Delay in decision on airframe angers manufacturers, which warn of integration problems

General Electric has been tentatively selected to supply the powerplant for a new army utility helicopter being developed by Korea Aerospace Industries (KAI).

Industry sources say the Korea Aerospace Research Institute, the government organisation in charge of selecting an engine for the Korea Helicopter Programme (KHP), is recommending the GE T700 over the LHTEC T800 and Pratt & Whitney Canada PT6.

Meanwhile, sources say Israel’s Elbit Systems has been tentatively selected by the Agency for Defence Development over BAE Systems and Israel Aircraft Industries to help KAI integrate the aircraft’s mission equipment. This contract will also require Elbit to help Samsung Thales and Nex1Future develop mission computers.

The engine and system integration selections, which still require defence ministry approval before they are formally announced, conclude the first of several competitions between foreign companies interested in supplying components for the 6,800kg (15,000lb) helicopter. Most of the components require licence production or co-production.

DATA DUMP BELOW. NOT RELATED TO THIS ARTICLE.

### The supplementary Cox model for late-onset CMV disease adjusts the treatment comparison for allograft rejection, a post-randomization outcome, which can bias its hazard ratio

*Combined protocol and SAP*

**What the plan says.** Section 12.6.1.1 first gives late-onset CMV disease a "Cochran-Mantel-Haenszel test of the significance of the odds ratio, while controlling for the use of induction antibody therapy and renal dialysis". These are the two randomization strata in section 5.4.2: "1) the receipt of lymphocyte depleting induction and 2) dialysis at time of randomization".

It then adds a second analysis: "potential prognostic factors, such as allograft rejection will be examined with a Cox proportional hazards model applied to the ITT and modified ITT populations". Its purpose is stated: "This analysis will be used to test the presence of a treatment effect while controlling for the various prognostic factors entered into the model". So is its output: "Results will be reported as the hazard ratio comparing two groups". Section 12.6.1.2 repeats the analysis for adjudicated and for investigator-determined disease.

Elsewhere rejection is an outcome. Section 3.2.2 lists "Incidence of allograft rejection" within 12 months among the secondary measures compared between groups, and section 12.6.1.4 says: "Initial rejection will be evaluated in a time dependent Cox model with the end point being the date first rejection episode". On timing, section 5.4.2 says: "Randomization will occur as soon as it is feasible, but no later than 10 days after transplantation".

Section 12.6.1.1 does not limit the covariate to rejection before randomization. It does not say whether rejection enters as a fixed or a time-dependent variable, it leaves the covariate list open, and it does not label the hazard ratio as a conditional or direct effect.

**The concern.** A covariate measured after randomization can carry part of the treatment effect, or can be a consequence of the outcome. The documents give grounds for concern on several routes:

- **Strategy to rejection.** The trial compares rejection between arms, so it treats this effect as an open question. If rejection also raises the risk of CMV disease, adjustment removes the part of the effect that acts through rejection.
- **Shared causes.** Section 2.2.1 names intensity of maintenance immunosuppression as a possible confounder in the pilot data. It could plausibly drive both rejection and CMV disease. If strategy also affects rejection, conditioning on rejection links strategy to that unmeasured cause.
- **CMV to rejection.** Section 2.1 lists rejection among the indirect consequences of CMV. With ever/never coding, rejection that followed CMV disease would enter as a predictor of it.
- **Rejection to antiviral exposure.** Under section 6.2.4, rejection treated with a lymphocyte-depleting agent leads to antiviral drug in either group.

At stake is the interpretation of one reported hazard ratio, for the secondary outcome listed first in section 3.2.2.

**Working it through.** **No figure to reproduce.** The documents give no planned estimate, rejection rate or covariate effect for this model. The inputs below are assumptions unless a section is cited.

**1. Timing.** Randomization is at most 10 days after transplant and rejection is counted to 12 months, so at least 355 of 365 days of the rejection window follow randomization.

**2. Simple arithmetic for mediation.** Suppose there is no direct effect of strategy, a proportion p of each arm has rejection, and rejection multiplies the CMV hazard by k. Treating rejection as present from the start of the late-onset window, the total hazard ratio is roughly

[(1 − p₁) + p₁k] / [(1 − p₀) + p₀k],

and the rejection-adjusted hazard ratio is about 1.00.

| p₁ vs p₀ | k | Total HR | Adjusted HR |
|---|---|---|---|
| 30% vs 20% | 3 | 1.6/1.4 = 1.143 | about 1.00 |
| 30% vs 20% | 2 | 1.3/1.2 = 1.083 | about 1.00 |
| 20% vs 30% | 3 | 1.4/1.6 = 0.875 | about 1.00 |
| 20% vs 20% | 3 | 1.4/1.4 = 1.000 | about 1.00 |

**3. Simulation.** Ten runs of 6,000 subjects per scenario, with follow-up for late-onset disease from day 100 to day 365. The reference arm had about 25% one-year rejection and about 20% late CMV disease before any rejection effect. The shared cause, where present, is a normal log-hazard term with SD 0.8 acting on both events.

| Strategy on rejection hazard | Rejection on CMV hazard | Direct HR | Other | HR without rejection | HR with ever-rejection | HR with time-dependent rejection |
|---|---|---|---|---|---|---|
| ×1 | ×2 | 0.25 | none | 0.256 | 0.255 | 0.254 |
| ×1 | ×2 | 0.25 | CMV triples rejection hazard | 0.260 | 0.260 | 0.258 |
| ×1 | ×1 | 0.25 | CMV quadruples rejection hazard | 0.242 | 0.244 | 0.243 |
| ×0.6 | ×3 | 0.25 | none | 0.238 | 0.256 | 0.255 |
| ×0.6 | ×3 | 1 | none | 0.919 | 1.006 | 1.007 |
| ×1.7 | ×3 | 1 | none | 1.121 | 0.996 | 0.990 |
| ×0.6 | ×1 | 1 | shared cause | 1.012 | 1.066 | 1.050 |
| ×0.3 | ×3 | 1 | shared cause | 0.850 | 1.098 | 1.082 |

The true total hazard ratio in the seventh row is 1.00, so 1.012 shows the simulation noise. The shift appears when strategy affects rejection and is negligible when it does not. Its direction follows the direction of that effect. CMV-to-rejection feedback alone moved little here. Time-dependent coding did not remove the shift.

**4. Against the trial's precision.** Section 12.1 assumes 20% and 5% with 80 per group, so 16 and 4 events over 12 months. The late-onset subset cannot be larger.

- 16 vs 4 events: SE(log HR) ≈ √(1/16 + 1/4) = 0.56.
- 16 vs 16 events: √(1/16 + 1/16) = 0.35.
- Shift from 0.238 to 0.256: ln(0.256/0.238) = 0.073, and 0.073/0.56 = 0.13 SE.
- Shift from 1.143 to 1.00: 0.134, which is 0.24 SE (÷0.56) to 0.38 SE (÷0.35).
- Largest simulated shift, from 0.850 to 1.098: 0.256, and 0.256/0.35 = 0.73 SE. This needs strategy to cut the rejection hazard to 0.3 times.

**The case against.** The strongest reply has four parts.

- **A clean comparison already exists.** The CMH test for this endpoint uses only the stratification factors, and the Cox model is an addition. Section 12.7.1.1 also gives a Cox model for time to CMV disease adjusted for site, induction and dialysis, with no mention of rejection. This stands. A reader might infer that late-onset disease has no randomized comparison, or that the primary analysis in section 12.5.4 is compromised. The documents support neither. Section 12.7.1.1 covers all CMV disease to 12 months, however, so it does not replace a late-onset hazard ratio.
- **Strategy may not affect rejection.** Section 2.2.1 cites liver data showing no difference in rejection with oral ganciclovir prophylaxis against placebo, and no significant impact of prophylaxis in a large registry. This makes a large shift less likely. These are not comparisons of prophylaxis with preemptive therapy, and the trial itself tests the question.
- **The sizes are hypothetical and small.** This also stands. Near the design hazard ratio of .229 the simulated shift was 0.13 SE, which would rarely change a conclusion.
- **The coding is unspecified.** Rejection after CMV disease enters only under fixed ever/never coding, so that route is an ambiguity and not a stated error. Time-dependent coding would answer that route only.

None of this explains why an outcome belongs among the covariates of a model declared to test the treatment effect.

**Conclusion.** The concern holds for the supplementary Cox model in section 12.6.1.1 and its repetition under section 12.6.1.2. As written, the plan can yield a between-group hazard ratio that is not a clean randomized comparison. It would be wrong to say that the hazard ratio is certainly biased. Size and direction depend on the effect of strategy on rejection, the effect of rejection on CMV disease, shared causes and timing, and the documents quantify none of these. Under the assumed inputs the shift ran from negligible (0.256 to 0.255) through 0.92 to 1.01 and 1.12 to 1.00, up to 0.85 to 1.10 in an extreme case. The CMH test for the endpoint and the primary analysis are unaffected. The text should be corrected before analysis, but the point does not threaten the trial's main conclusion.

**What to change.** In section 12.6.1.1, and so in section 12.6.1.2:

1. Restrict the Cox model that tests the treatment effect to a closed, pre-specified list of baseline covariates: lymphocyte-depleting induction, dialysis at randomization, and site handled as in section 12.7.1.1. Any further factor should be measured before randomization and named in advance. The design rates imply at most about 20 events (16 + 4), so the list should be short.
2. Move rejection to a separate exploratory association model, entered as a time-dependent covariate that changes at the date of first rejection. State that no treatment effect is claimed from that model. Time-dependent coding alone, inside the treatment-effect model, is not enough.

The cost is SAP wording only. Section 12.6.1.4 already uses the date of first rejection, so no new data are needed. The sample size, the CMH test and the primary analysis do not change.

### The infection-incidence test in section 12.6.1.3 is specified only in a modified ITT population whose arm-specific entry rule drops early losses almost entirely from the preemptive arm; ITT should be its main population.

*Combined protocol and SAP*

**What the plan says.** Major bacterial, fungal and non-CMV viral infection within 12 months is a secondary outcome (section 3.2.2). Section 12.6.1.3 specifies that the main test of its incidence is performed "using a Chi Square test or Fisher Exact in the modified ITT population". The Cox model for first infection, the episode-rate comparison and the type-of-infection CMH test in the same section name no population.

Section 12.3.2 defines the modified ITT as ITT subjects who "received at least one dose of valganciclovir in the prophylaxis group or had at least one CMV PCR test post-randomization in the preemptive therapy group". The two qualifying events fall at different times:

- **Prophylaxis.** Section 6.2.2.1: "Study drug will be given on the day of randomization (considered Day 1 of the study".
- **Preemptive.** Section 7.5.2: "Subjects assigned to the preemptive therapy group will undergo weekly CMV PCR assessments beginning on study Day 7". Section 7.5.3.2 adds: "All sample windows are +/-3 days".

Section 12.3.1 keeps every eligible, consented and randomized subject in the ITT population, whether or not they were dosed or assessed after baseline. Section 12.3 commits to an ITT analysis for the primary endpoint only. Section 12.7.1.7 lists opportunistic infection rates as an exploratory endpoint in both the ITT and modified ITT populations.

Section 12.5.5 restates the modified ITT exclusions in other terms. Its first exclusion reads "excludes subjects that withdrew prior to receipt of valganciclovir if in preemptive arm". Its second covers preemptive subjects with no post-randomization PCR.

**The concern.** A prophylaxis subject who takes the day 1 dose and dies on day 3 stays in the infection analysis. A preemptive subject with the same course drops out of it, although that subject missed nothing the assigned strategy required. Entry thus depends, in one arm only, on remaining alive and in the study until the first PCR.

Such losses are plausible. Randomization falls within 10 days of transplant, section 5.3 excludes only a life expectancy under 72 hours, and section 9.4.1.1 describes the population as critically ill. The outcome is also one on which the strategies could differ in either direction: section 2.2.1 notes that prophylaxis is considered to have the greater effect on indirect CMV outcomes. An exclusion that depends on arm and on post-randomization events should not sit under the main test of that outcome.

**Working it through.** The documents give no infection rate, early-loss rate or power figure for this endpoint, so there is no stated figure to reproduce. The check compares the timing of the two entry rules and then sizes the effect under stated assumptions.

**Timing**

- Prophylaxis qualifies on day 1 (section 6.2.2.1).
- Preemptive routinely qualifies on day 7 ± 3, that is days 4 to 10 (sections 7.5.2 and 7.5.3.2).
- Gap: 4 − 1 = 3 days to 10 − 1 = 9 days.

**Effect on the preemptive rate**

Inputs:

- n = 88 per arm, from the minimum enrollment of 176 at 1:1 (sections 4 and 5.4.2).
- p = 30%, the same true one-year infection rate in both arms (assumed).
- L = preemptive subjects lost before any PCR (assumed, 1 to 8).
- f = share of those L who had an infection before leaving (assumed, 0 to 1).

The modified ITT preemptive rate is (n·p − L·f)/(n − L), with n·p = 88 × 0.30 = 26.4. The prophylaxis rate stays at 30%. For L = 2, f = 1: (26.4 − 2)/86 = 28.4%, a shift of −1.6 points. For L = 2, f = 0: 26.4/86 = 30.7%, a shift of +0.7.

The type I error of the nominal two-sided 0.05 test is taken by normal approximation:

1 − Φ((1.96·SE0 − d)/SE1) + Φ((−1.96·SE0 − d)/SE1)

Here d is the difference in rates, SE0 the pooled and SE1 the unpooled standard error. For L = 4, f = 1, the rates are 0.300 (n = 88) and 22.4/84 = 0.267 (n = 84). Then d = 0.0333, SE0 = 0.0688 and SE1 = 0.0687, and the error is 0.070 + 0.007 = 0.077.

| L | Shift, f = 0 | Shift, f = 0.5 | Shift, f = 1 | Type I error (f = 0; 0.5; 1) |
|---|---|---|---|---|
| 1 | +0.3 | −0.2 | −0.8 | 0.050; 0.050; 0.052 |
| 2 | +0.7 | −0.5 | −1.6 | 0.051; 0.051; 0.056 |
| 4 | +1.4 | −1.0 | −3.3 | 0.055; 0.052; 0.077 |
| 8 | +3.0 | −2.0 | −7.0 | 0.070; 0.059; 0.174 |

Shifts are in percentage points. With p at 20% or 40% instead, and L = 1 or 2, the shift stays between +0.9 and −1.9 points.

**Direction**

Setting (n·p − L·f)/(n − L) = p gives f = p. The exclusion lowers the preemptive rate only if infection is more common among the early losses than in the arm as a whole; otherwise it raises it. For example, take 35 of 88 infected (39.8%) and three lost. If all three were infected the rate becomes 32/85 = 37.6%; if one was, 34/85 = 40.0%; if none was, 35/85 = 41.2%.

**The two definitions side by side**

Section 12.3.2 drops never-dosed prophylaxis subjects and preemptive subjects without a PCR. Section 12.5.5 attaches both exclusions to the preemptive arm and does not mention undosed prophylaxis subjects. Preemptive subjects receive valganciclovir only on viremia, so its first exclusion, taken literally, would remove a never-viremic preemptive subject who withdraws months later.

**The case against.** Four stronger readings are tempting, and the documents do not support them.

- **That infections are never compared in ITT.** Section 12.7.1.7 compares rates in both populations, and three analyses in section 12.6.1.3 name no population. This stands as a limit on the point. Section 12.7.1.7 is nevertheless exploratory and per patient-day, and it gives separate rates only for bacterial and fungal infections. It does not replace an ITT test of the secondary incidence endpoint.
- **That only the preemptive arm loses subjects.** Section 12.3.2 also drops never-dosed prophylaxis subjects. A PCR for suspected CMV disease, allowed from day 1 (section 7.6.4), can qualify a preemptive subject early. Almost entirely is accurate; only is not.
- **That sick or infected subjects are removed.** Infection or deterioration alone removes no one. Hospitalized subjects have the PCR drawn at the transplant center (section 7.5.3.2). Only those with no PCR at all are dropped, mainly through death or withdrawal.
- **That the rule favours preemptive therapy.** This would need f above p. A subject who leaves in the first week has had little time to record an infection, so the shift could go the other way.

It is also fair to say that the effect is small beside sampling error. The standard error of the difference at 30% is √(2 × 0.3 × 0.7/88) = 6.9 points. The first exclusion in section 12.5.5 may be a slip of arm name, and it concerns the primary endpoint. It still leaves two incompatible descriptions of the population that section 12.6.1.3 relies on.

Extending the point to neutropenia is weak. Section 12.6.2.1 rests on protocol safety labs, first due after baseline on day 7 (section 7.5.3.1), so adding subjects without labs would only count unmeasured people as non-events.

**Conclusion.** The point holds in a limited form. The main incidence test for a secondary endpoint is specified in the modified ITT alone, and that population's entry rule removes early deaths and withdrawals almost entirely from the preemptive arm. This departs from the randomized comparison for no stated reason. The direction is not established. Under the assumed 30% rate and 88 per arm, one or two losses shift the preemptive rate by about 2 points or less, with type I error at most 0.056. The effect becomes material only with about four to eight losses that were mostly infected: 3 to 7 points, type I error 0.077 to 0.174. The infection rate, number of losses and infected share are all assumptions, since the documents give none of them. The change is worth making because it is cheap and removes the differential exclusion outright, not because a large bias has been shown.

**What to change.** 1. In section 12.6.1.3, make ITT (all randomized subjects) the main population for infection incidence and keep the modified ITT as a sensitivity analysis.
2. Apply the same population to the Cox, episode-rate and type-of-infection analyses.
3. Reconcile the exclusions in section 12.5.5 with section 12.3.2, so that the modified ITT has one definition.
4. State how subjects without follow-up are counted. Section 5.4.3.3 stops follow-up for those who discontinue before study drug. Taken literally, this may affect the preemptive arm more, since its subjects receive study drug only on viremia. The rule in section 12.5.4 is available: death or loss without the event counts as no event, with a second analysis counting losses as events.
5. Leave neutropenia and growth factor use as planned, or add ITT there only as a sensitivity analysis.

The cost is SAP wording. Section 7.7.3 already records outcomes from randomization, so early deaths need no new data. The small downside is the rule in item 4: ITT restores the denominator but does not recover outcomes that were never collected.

Samsung Techwin will locally produce the engine. Nex1Future will develop the radar-warning receiver and multifunction display, while Samsung Thales will develop the laser-warning receiver and control display unit, but foreign partners for these components have not yet been selected.

The decision to move forward with the selection of the engine and other major components before an airframe partner selection is finalised has infuriated some manufacturers, which warn of forthcoming integration problems. Potential vendors say the competitions are being run on an overly aggressive schedule in an attempt to meet an unrealistic goal of first production aircraft delivery in 2011.


Source: Flight International